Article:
Deprecated: trim(): Passing null to parameter #1 ($string) of type string is deprecated in /home/davecampbell/ on line 2022

Can You Stop Beans From Making You Fart? We Put 17 Methods to the Test

We partnered with Harvard’s Science of Cooking program to find which common flatulence-reducing tips work and which don’t.

Illustration of an imaginary desk in a lab at Harvard working on a bean study
Serious Eats / Michelle Kondrich

For the past year, I’ve been tinkering with an idea—an idea to make a fart-free bean.

Get it out of your system now; this article is about farting. More specifically, it’s about beans, the uncomfortable bubbles of gas they create in our digestive tracts, and whether we can do anything about it. It's not a new question,* as the countless articles that have been churned out over the years attempting to answer it make clear. But those articles don't do much more than repeat the same old advice, much of the time uncritically and with little to no evidentiary basis. Unwilling to pass along the same folk medicine that so many other publications seem to think is sufficient, we decided it was time to do our own tests. Is a fart-free bean possible? Science to the—to the rescue!

*It's also not a frivolous one: Harold McGee, the foremost author on the science of food in the kitchen, ended up writing his seminal work, On Food and Cooking, because someone asked him why beans make you fart. If that’s not enough for you, also note that St. Augustine (who knew of people who could discharge their farts in odorless melodies), Montaigne, and Ben Franklin all expounded on gas (primarily to tell you not to worry about it, advice we are ignoring). And it is said that philosopher-mathematician Pythagoras (who, PS, did not invent the Pythagorean theorem, but that’s a tale for another day) was allegedly afraid of both beans and their magical toots.

Wanting to do a scientific study on beans and intestinal gas is one thing, actually doing it is another. I didn’t have a way to conduct an extensive flatus survey, and I didn’t have access to the fancy laboratory equipment needed to analyze bean samples objectively. I wanted to test a whole passel of gas-reduction theories, which made my problem even more difficult. I was about to give up on the project entirely when a way forward revealed itself. Harold McGee and I have been lecturing together at Harvard’s Science of Cooking class every year for the past decade. At this year’s session, I loudly moaned about my inability to tackle the fartless bean problem scientifically. To my surprise and delight, professors Pia Sörensen and Dave Weitz, who run the class, agreed to measure bean fart potential as part of a class project. They had access to all the necessary equipment—centrifuges, liquid chromatographs, mass spectrometers, and freeze dryers. Even better, they were willing to recruit student volunteers to assemble what we couldn't help but dub the "Harvard Fart Squad," a group of the nation’s best and brightest young minds who would put their GI systems on the line for self-reported, in-vivo science.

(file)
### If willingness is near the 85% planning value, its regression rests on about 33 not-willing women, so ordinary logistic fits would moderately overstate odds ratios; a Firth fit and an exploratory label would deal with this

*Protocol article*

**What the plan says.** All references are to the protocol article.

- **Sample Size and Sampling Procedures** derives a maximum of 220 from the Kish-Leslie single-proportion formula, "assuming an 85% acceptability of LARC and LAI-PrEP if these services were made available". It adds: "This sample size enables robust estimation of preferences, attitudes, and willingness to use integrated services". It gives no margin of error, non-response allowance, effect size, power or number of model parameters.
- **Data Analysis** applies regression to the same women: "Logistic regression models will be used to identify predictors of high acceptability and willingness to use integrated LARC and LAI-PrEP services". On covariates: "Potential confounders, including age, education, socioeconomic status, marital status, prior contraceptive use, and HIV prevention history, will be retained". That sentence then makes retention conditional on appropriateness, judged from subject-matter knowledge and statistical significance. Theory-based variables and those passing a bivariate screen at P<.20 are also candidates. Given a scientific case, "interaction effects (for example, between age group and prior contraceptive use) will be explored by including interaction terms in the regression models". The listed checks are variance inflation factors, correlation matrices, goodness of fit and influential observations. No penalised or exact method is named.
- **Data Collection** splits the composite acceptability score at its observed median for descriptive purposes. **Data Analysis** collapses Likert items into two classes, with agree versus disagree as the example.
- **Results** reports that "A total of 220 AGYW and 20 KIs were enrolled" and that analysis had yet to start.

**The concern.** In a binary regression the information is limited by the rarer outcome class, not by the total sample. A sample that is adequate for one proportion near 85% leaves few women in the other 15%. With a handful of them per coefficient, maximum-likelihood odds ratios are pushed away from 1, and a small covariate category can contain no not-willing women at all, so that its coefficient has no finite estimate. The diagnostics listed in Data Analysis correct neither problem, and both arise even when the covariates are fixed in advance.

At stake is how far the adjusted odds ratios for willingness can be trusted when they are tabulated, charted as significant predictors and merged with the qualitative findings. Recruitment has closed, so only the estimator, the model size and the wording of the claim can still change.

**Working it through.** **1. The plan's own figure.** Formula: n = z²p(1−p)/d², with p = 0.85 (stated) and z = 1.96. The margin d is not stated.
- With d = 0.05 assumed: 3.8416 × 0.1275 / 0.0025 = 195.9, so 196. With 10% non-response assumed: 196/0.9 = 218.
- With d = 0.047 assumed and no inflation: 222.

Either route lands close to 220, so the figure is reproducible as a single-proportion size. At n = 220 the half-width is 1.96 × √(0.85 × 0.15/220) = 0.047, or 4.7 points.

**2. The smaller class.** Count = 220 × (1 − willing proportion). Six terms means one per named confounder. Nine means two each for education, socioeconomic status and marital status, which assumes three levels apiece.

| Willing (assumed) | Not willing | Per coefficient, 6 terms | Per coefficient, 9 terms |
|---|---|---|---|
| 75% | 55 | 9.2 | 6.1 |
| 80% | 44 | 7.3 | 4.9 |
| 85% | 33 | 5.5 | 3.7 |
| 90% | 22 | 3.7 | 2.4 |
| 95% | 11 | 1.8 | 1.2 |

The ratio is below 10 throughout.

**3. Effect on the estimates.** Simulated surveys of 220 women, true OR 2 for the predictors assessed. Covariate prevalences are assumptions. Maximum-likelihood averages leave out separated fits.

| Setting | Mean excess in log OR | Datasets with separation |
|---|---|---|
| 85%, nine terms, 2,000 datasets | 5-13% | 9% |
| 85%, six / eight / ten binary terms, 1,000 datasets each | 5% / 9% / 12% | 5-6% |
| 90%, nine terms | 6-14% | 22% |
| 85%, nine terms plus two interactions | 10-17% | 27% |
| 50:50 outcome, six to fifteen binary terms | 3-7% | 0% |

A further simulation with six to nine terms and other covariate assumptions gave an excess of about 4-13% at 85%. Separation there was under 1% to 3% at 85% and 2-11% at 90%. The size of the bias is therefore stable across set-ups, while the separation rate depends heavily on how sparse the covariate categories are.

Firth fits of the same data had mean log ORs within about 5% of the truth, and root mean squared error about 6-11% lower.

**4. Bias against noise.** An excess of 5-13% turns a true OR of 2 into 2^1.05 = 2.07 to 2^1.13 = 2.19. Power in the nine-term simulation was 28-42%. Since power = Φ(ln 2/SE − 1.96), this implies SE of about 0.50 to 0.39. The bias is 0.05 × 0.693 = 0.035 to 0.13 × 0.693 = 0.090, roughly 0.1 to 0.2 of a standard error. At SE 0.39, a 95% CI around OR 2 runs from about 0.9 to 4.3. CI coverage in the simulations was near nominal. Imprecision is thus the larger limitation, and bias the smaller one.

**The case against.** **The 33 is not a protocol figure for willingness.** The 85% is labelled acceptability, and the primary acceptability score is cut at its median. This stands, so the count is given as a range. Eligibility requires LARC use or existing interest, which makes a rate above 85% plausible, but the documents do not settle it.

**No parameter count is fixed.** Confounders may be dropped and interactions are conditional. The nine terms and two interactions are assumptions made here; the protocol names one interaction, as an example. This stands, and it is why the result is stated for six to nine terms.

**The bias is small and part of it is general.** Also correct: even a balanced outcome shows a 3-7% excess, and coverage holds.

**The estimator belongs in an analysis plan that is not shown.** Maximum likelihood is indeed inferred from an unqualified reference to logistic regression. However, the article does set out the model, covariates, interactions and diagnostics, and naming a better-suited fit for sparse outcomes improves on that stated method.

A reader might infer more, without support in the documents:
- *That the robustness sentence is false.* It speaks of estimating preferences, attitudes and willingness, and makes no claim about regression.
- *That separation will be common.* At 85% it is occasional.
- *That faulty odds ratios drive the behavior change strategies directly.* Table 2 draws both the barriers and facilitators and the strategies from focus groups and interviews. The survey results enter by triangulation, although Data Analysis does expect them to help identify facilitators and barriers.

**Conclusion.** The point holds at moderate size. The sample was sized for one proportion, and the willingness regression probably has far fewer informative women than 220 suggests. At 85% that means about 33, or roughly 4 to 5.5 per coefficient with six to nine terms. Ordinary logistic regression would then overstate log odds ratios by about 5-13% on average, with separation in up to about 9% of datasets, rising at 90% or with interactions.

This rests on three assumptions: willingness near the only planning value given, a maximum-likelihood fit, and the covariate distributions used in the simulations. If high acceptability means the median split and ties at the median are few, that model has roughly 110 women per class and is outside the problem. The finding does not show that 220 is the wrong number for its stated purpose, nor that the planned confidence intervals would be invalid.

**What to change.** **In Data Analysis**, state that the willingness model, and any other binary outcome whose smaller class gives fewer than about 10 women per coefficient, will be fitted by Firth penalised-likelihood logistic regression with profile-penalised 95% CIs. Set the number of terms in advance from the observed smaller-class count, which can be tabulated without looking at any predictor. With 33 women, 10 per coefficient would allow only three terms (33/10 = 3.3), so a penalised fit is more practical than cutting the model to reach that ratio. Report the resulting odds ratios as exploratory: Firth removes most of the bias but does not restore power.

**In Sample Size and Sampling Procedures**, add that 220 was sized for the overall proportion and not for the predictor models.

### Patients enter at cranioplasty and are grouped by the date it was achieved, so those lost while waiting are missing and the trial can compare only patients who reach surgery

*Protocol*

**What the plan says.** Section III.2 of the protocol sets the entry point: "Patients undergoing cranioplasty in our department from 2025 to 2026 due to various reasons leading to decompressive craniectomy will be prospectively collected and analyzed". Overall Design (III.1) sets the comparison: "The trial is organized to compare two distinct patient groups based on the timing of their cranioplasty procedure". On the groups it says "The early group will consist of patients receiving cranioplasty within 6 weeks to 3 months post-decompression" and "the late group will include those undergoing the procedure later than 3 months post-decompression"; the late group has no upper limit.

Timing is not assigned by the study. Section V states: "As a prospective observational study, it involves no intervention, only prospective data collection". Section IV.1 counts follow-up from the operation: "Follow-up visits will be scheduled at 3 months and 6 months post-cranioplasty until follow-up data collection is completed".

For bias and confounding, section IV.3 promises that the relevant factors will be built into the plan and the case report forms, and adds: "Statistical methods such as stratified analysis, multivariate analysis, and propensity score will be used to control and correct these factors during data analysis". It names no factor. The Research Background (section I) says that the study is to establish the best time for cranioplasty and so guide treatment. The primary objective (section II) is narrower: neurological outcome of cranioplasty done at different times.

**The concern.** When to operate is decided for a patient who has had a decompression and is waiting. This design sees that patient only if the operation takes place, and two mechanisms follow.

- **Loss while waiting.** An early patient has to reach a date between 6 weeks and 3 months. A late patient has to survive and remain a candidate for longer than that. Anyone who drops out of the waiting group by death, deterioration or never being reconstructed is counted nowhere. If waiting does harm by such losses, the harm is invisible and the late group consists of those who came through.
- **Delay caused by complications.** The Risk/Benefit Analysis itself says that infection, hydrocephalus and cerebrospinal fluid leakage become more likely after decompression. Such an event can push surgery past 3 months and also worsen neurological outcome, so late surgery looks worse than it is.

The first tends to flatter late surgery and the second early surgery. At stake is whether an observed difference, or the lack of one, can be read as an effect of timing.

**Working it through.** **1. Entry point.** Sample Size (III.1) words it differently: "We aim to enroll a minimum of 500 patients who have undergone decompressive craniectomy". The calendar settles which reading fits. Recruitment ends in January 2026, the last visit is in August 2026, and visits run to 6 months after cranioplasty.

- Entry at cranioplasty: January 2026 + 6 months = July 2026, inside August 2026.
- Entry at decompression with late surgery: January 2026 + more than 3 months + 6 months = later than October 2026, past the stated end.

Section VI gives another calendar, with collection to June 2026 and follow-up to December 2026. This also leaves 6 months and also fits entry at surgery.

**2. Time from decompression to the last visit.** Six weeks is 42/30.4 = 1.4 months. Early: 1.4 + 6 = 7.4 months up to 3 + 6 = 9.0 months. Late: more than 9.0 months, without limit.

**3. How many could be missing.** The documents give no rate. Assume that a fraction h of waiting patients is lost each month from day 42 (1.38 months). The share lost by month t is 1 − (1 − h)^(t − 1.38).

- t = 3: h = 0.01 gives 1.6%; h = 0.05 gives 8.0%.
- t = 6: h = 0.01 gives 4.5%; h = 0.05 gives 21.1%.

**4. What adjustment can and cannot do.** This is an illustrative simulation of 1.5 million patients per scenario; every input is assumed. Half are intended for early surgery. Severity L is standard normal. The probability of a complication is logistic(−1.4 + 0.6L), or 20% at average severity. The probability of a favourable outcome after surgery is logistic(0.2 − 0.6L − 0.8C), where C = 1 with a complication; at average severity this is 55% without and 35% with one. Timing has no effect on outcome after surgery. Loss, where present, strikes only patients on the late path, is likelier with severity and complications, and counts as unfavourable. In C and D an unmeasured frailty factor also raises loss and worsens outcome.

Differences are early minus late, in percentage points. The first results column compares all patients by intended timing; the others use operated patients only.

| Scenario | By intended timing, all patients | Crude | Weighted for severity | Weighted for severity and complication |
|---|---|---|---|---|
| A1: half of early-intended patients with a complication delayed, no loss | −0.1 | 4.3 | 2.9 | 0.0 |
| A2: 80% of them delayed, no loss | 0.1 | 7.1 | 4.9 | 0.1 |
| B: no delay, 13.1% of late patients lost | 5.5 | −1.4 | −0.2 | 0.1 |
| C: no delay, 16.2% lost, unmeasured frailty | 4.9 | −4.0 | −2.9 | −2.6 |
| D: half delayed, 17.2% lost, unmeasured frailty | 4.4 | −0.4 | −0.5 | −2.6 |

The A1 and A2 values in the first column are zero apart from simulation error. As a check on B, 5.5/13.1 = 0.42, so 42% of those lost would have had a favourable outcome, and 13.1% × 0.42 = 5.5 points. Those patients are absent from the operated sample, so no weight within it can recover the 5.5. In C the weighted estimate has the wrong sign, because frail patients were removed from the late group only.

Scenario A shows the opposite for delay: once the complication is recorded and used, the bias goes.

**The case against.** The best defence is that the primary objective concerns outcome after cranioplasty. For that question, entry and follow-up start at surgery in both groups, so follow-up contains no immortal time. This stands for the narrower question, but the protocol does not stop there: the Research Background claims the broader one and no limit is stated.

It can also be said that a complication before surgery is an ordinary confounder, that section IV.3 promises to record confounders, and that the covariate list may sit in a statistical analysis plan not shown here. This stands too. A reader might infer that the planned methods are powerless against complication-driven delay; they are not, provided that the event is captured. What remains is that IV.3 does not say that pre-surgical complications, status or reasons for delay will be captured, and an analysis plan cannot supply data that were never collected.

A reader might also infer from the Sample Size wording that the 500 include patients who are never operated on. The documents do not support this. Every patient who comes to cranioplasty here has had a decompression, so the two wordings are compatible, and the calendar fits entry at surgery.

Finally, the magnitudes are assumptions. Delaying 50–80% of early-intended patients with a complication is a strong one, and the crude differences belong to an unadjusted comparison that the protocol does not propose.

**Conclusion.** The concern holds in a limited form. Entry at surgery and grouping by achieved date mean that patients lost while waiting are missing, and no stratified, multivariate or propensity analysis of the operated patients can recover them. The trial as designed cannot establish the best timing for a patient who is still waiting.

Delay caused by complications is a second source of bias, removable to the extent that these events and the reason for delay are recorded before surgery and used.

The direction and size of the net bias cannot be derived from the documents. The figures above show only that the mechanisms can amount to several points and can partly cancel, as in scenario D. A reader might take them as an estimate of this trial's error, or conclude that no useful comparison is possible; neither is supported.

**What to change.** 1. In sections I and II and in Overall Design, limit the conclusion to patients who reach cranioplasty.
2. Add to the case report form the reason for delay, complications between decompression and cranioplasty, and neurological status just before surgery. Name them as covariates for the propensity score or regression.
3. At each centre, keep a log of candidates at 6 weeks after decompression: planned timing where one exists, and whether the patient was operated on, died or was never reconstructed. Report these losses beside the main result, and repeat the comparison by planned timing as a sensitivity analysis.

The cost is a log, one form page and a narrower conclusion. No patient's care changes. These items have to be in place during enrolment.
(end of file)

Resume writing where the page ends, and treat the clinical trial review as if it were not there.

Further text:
From left to right: Vivian Nha Nguyen (a member of the Harvard Fart Squad) and Nancy Lin, hand out bean puree samples for students Etai Clyde and Juan Valdez to eat
From left to right: Vivian Nha Nguyen (a member of the Harvard Fart Squad) and Nancy Lin, hand out bean puree samples for students Etai Clyde and Juan Valdez to eatCourtesy of Eliza Grinnell/Harvard SEAS

The question was, what to test?

What Causes Bean-Induced Flatulence?

Before one can decide what to test, we need to know what we're looking for. Most toot-inducing foods contain ingredients called FODMAPs (an acronym for Fermentable Oligosaccharides, Disaccharides, Monosaccharides, and Polyols—quite a mouthful). Humans cannot digest FODMAPs, but bacteria in our gut can. The byproduct of that bacterial digestion is gas. The FODMAPs that make beans the musical fruit are a small group of oligosaccharides (complex sugars). In theory, if you can reduce the amount of those oligosaccharides in your beans, you can reduce the amount of gas they produce.* We settled on testing for the three sugars most discussed in scientific bean literature: raffinose, stachyose, and verbascose. (We learned in our tests that the pinto beans we were working with contain relatively little raffinose and verbascose but a lot of stachyose, so our analysis focused solely on that.)